Seagrass Image


By Sumner Forbes | April 11, 2024

Marriage is a continuous journey, requiring compromise and ample communication before resentment boils over in an irreparable eruption of vitriol. It’s always easier said than done because the status quo feels safe and predictable, and rocking the boat becomes even more complicated when kids are in the picture. One would be hard-pressed to recall a film that is so attuned to the nuances of a marriage saddled with unprocessed grief and interpersonal turmoil than Seagrass. In her feature-length debut, writer/director Meredith Hama-Brown deftly explores the subtleties of a mixed-race family on the verge of a collapse. It’s one of the more exciting debuts in recent memory, and I’m anxious to see more from her.

Things aren’t going well for Judith (Ally Maki) and Steve (Luke Roberts), a married couple seemingly on the cusp of divorce in the wake of the death of Judith’s mother. They’re keeping it together for the sake of their children and hope that a marriage retreat on the coast of British Columbia will help the sparks fly once again. They’re accompanied by their two daughters, pre-teen Stephanie (Nyha Huang Breitkreuz) and her impressionable younger sister Emmy (Remy Marthaller). Stephanie is struggling through the early stages of the challenging coming-of-age years, whereas Remy is a shy kid starved for the attention of her family.

The marriage of Judith and Steve is contrasted by the seemingly perfect and childless couple comprised of the statuesque Pat (Chris Pang) and his stunning wife Carol (Sarah Gadon). Judith looks at their happiness, and it causes her to mourn what her marriage is lacking in terms of physical chemistry and emotional compatibility. The manner in which Hama-Brown accentuates the dichotomies between these couples serves to make their relationship seem even more hopeless. The drama highlights what their relationship is lacking in comparison to the perfect couple staying across the way.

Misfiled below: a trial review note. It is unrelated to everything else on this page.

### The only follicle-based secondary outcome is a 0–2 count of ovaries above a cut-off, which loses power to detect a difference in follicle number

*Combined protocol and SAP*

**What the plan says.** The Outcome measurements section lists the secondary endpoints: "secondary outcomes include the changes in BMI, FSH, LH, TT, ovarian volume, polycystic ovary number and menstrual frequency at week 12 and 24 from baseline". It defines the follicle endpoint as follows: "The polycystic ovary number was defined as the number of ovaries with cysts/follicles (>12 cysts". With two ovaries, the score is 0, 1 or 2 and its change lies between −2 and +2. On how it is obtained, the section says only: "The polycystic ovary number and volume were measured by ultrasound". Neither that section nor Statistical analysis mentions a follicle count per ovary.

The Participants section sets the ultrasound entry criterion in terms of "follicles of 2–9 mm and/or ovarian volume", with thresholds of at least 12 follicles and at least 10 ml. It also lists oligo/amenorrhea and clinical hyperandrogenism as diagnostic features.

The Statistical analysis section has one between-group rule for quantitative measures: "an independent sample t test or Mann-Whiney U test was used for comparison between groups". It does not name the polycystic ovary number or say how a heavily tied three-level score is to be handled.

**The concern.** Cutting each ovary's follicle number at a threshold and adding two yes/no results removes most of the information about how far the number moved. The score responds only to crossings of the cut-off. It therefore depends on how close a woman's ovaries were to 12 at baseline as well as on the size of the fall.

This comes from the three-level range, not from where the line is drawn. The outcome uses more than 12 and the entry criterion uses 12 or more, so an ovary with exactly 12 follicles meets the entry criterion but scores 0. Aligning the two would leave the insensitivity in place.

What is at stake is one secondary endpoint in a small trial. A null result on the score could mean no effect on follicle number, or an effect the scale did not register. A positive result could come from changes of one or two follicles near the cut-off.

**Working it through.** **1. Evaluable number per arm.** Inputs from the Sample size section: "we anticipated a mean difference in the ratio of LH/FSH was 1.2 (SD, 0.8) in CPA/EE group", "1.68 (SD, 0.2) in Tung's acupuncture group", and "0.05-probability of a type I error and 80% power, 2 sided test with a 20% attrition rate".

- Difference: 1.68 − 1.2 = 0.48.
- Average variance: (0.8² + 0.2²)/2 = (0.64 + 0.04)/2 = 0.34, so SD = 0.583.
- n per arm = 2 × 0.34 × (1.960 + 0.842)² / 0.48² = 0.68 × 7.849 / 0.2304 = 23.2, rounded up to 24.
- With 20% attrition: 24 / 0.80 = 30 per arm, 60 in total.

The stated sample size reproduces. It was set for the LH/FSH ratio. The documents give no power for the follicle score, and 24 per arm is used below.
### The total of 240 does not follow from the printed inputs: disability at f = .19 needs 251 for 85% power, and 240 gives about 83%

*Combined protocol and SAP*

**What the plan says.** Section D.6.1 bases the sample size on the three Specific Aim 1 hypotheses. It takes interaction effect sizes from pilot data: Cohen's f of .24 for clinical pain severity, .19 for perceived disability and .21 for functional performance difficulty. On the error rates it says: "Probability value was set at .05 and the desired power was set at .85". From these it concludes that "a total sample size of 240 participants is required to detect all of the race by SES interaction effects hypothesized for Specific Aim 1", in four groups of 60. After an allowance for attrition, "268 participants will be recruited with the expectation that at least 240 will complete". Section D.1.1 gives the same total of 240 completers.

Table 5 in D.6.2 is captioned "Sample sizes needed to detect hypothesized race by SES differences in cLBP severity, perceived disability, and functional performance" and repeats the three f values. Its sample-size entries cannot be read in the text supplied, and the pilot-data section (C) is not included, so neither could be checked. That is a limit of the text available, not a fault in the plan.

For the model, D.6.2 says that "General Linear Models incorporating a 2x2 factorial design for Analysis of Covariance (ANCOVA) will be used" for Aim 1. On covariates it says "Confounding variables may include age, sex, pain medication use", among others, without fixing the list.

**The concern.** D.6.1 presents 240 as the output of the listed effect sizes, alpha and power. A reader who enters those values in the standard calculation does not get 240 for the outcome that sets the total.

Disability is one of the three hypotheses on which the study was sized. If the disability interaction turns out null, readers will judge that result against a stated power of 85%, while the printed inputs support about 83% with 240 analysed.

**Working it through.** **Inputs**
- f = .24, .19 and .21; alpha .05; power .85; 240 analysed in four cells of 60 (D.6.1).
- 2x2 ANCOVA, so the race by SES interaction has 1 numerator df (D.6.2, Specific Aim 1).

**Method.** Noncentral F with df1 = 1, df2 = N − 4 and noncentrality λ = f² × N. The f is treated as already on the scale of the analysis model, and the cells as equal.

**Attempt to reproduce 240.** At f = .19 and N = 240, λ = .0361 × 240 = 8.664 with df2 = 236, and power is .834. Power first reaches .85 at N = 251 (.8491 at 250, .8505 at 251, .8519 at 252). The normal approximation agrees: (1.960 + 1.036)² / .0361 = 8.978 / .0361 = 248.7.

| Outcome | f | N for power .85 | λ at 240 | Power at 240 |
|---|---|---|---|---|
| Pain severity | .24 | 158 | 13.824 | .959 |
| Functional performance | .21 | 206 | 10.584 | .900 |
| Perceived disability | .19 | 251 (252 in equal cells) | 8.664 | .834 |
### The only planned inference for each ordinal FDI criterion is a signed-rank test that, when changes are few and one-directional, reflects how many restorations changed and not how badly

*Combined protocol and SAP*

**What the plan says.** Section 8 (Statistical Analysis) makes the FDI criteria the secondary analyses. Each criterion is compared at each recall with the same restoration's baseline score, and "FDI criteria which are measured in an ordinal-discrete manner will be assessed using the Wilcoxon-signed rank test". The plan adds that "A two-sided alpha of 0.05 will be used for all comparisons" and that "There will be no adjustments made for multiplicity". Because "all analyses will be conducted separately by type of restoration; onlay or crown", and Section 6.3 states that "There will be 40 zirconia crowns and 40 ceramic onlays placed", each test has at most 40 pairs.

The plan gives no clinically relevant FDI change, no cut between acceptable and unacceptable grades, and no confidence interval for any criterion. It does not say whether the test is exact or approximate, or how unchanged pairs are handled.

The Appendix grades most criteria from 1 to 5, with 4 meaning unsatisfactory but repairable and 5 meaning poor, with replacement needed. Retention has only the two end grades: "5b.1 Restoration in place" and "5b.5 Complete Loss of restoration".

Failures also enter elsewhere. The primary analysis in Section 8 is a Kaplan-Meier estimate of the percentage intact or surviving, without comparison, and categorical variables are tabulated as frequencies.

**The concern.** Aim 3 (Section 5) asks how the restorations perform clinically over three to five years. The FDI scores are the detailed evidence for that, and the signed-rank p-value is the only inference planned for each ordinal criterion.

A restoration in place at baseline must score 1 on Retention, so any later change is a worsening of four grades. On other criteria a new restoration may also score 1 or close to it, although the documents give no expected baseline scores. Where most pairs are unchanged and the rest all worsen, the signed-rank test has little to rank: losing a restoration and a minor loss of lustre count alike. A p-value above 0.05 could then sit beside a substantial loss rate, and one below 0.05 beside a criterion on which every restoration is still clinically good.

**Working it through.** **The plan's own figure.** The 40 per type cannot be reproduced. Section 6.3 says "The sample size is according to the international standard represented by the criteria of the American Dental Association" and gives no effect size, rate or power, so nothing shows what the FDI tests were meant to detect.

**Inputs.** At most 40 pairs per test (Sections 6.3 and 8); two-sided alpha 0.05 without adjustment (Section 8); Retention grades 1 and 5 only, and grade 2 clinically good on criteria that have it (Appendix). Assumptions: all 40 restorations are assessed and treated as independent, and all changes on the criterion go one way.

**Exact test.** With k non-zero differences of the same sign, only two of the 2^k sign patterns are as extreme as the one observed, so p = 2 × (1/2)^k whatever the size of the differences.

“…what their relationship is lacking in comparison to the perfect couple staying across the way.”

The children have arcs of their own throughout Seagrass. Emmy struggles to make new friends outside of inanimate objects and potential spirits. Stephanie tries to fit in with the cool kids, though her mixed-race identity becomes an impediment to her acceptance from the white kids. This sounds like standard fare on paper, but Hama-Brown makes sure to reveal that there is more going on beneath the surface. The film separates itself from the pack with some haunting sequences that are not often seen in something of this ilk.

What starts as a standard marriage drama becomes infused with dread and building tension. It’s never easy to pinpoint the root cause, though it goes well beyond the usual verbal conflicts one sees in standard dramas. As the story progresses toward its tempestuous conclusion, one gets Bergman-esque vibes mixed with modern sensibilities. It’s truly a singular experience. The 35mm cinematography only makes it even more vibrant. I’m losing count of the recent influx of films proving that a return to celluloid would be a boon for the industry, but here’s another worthy entry.

While it’s difficult not to wish that Gadon’s character had more to do, the memorable performances, unique atmosphere, and stunning 35mm cinematography all serve to solidify Hama-Brown as an exceptional talent. She’s primed for success in a cinematic moment desperate for fresh talent. Here’s hoping her next project will be half as compelling as Seagrass. In the meantime, don’t forget to make your reservation at this retreat.

Seagrass (2024)

Directed and Written: Meredith Hama-Brown

Starring: Ally Maki, Luke Roberts, Sarah Gadon, Chris Pang, Nyha Huang Breitkreuz, Remy Marthaller, etc.

Movie score: 9.5/10

Seagrass Image

"…infused with dread and building tension."

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